A decorated American soldier — an Iraq war hero secretly turned terrorist — falls into a reckless affair with the CIA agent who’s set on exposing him on Showtime’s hit drama, “Homeland.”
Principal players on CBS’ “The Good Wife,” the CW’s “Ringer,” ABC’s “Revenge,” Starz’s “Boss” and AMC’s zombie drama, “The Walking Dead,” have sex outside their marriages, and no one on FX’s “American Horror Story” can keep his pants on.
Even “New Girl,” a Fox comedy, wouldn’t be the “new girl” in an apartment with three strangers if her boyfriend hadn’t cheated. She caught him in the act, as viewers see in a cringe-worthy flashback.
Prime-time TV is starting to look like an ad for Ashley Madison, the online dating service for married folks, where the message is, “Life is short. Have an affair.”
To be sure, bed hopping as a plot point is nothing new. In fact, it’s as old as storytelling itself (see: the Bible). But the proliferation of adultery on TV — seemingly occurring far more frequently than in real life — could be the result of a perfect storm of cultural and sociological factors, industry veterans and sociologists say.
Among those factors: Cynicism about marriage is rampant, and about half of all marriages end in divorce, a number that’s remained steady for years. “Since the ‘60s and ‘70s, we’ve seen a general loosening of mores in this country and a cultural shift away from the core values of marriage, fidelity and monogamy,” said Julie Albright, a sociologist at USC. “People believe marriages don’t work anyway, so seeing affairs on TV kind of serves as a model for how things can and will go bad.”
Marriage has never been less popular. A recent Pew Research Center study found that a record-low 51% of people older than 18 in the U.S. were married in 2010, a precipitous drop from 72% in 1960. If the trend continues, married people will no longer be the majority in a few years. New marriages decreased by a sharp 5% last year, and there are fewer married people in all age groups. The biggest decline has been among 18-to-29-year-olds, from 60% a half-century ago to the current 20%, perhaps illustrating that the younger generation has little faith in getting hitched.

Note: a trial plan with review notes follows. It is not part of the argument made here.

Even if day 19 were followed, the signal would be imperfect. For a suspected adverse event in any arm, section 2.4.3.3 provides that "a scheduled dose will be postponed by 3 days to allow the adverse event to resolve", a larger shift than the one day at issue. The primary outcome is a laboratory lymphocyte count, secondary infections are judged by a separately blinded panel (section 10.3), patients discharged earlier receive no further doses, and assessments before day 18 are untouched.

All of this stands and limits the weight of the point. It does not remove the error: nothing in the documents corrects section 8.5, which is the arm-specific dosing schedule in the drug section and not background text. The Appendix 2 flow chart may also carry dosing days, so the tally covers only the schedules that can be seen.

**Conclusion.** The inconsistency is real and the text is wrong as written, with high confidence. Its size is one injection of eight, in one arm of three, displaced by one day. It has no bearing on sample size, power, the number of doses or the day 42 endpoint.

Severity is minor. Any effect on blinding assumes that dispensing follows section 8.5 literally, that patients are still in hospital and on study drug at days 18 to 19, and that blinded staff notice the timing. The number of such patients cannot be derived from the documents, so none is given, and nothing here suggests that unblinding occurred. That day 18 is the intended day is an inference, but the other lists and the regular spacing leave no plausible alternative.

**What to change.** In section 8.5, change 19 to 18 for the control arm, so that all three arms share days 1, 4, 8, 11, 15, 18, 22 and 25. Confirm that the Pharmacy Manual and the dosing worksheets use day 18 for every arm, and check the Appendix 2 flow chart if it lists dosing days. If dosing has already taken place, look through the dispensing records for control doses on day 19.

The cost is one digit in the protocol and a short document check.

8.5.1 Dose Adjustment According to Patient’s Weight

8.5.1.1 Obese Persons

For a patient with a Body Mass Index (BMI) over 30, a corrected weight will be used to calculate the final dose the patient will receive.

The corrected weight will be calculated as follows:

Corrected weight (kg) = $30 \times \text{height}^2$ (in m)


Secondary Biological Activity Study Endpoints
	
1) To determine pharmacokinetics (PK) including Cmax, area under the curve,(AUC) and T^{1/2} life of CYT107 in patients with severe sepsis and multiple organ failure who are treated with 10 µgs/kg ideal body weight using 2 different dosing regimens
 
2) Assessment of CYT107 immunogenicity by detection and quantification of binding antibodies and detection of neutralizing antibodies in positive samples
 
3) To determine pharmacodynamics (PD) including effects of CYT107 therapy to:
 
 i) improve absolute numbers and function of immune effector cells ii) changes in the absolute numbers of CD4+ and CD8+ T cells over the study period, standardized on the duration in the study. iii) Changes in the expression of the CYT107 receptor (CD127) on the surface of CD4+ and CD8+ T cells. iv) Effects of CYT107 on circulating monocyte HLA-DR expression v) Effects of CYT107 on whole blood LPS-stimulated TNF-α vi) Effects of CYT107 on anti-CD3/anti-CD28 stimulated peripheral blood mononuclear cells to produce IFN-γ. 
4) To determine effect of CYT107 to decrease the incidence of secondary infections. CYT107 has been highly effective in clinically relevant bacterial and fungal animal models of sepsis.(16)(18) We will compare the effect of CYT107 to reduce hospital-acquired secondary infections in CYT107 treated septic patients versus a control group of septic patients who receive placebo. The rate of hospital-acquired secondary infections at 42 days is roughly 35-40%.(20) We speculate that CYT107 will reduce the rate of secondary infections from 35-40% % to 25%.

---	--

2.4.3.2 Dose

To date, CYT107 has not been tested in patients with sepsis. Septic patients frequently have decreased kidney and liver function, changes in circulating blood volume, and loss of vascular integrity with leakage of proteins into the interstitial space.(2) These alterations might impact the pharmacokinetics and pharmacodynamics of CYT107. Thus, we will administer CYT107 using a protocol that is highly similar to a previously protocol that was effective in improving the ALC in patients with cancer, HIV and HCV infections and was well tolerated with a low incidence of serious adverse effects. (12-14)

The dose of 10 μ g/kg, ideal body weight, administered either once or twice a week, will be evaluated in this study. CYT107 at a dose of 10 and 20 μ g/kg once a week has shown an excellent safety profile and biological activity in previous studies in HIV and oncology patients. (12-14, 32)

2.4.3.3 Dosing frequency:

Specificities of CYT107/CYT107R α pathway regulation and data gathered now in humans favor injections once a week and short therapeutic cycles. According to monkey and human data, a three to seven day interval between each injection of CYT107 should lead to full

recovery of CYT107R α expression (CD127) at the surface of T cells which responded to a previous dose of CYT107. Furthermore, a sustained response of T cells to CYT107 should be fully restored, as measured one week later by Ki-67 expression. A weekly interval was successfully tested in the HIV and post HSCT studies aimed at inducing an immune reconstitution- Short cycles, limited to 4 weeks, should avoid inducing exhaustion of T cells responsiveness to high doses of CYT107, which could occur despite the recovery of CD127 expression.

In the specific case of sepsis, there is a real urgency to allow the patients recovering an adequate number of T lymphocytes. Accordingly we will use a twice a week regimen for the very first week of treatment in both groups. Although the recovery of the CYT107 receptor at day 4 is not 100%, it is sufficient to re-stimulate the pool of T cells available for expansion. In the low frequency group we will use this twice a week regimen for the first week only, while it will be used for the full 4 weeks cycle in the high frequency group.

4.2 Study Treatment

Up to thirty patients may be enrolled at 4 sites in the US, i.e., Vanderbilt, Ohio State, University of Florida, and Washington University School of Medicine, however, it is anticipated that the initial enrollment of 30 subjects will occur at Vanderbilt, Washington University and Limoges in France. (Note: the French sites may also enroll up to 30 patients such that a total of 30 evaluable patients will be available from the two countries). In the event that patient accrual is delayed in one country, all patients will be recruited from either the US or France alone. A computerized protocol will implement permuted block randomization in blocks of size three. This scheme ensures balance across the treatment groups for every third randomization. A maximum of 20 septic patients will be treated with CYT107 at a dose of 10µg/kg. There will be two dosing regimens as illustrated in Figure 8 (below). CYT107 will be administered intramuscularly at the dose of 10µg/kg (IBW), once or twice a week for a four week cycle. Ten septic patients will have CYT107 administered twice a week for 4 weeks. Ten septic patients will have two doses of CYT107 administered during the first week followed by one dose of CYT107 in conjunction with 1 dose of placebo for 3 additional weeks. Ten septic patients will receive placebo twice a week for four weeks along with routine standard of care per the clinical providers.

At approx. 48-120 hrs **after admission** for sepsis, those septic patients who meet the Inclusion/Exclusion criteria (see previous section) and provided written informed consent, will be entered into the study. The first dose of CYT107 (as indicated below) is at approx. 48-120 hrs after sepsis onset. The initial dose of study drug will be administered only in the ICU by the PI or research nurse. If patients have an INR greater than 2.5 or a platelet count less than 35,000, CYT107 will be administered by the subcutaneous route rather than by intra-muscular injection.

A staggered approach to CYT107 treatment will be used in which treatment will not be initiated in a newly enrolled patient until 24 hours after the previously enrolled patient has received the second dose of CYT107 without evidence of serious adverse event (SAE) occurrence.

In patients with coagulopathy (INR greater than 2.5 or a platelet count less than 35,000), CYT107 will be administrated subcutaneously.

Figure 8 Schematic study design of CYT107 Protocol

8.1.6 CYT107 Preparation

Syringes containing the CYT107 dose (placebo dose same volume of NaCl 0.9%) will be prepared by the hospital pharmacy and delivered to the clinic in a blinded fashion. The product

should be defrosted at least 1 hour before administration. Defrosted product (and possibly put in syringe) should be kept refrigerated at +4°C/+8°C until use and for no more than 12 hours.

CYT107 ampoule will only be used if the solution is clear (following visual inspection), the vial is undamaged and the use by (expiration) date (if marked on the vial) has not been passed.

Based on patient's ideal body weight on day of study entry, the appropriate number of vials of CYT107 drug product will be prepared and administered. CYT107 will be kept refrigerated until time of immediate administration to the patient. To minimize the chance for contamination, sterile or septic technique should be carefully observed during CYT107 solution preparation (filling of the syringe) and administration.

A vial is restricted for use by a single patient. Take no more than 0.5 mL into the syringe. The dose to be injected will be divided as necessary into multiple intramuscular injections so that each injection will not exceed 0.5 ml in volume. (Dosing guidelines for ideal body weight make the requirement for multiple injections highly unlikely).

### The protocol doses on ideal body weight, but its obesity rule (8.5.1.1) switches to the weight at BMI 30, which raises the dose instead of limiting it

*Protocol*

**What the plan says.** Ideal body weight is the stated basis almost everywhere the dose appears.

The Journal of Family Psychology said recently that between 20% to 25% of married Americans will stray, though some estimates put that figure as high as 60%. (The research, mind you, depends on the willingness of those participating to come clean.)
As the culture changed, so has entertainment. Once-taboo subjects in our popular fiction — even incest, sadomasochism and necrophilia — are fair game. Networks and basic cable, feeling the heat from envelope-pushing premium channels and the porn-filled Internet, are becoming more explicit to compete for viewers. Perhaps to prove the point that there’s little stigma remaining around the topic anymore, groups that often protest racy TV content are all but mum about cheating on the small screen.
“After getting hit with it repeatedly like Chinese water torture we become numb to what was shocking and offensive to us,” said Tim Winter, president of the Parents Television Council, an outspoken group that monitors TV for content it finds objectionable. “Sexual conduct outside the scope of a committed relationship is ubiquitous as a plot line on TV. It’s everywhere.”
Network standards and practices executives are often more concerned with language and violence on TV programs that kids could be watching or imitating, industry veterans said. Adultery on its own wouldn’t normally raise a red flag unless it were graphically depicted.